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The Lives of Chang and EngSiam's Twins in Nineteenth-Century America$
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Joseph Andrew Orser

Print publication date: 2014

Print ISBN-13: 9781469618302

Published to North Carolina Scholarship Online: May 2015

DOI: 10.5149/northcarolina/9781469618326.001.0001

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PRINTED FROM UNIVERSITY OF NORTH CAROLINA PRESS SCHOLARSHIP ONLINE (www.northcarolina.universitypressscholarship.com). (c) Copyright University of North Carolina Press, 2021. All Rights Reserved. An individual user may print out a PDF of a single chapter of a monograph in NCSO for personal use.date: 27 September 2021

The Connected Twins

The Connected Twins

Chapter:
(p.76) Chapter Three The Connected Twins
Source:
The Lives of Chang and Eng
Author(s):

Joseph Andrew Orser

Publisher:
University of North Carolina Press
DOI:10.5149/northcarolina/9781469618326.003.0004

This chapter focuses on the domestic life of conjoined twins Chang and Eng Bunker, more famously known as the “Siamese twins,” in Wilkes County, a small, rural community in northwestern North Carolina. It first considers the possible reasons why Chang and Eng decided to settle in Wilkes County despite diminishing economic opportunities in the community. In particular, it examines issues of class, race, and sex associated with the twins' time in Wilkes County. It also describes how the twins established social networks with the community's commercial and professional class, obtained U.S. citizenship, and acquired property. Finally, the chapter discusses Chang and Eng's marriage to white sisters Adelaide and Sarah Yates, respectively, and how their unions sparked controversies regarding issues of deformity and race.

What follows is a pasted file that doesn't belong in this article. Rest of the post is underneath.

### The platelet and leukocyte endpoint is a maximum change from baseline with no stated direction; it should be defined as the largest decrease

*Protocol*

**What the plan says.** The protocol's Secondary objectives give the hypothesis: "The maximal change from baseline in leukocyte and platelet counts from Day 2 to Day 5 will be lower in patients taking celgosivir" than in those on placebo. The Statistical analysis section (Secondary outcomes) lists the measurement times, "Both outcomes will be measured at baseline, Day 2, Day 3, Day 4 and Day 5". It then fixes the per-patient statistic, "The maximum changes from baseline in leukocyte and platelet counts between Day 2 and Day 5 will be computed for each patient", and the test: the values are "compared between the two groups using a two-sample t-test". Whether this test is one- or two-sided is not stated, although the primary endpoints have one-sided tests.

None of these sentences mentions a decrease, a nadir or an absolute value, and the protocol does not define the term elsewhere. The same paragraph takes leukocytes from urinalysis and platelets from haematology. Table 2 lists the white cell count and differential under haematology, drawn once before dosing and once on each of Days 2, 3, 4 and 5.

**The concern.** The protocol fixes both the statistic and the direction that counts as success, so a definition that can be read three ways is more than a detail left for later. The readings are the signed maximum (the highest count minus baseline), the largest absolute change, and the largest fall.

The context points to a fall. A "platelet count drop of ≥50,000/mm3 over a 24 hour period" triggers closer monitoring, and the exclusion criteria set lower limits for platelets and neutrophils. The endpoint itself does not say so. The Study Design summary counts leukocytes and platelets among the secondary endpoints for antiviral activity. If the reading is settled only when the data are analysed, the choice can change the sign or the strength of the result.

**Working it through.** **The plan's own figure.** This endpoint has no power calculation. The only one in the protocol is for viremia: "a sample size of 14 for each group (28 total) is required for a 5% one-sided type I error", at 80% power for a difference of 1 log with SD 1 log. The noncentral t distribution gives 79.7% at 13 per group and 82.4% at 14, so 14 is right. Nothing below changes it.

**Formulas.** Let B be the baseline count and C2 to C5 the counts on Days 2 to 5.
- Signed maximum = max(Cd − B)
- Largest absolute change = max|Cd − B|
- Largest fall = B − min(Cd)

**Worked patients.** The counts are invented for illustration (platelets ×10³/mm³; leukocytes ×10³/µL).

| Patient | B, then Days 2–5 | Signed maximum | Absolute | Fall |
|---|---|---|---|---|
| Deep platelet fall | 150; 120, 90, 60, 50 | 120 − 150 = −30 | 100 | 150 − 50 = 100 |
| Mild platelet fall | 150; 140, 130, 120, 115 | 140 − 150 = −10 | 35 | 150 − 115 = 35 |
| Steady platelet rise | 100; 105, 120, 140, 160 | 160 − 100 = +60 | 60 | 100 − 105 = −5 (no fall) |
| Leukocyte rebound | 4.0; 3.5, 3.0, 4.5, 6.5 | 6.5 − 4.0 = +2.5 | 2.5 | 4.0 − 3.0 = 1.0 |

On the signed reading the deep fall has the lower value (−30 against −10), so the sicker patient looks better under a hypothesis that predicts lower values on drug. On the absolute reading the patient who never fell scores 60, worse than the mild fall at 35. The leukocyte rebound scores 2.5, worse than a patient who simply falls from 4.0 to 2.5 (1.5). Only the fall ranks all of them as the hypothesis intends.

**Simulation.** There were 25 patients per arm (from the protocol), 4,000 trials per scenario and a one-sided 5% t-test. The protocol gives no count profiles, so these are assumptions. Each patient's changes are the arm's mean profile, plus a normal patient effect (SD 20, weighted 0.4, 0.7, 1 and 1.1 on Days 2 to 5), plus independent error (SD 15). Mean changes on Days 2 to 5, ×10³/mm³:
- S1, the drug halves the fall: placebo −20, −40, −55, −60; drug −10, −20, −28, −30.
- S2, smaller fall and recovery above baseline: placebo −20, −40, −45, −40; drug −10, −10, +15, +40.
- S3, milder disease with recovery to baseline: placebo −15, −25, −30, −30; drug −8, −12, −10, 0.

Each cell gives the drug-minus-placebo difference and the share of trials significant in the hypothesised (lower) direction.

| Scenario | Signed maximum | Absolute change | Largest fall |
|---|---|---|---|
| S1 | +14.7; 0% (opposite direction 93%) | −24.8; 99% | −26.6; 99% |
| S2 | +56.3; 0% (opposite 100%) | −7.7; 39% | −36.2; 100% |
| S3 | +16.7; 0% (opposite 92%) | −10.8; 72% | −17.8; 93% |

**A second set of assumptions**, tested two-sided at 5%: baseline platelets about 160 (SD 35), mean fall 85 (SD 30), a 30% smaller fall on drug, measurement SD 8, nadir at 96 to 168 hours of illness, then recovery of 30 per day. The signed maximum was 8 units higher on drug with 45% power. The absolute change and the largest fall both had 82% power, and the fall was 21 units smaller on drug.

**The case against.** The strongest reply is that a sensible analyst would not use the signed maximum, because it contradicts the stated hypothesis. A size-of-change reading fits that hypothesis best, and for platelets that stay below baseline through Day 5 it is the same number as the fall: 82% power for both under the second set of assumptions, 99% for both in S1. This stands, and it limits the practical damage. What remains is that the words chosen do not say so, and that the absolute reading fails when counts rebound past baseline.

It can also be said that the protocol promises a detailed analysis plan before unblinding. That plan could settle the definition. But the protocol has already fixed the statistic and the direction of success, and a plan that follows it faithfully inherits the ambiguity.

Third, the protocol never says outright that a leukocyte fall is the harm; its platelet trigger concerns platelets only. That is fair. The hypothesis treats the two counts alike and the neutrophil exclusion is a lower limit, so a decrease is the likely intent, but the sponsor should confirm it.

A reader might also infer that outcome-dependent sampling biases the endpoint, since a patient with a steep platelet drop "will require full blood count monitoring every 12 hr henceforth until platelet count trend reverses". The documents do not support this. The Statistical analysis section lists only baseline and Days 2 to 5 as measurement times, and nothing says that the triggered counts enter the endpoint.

Keywords:   conjoined twins, Chang and Eng Bunker, Siamese twins, Wilkes County, North Carolina, race, social networks, citizenship, marriage, Adelaide Yates, Sarah Yates

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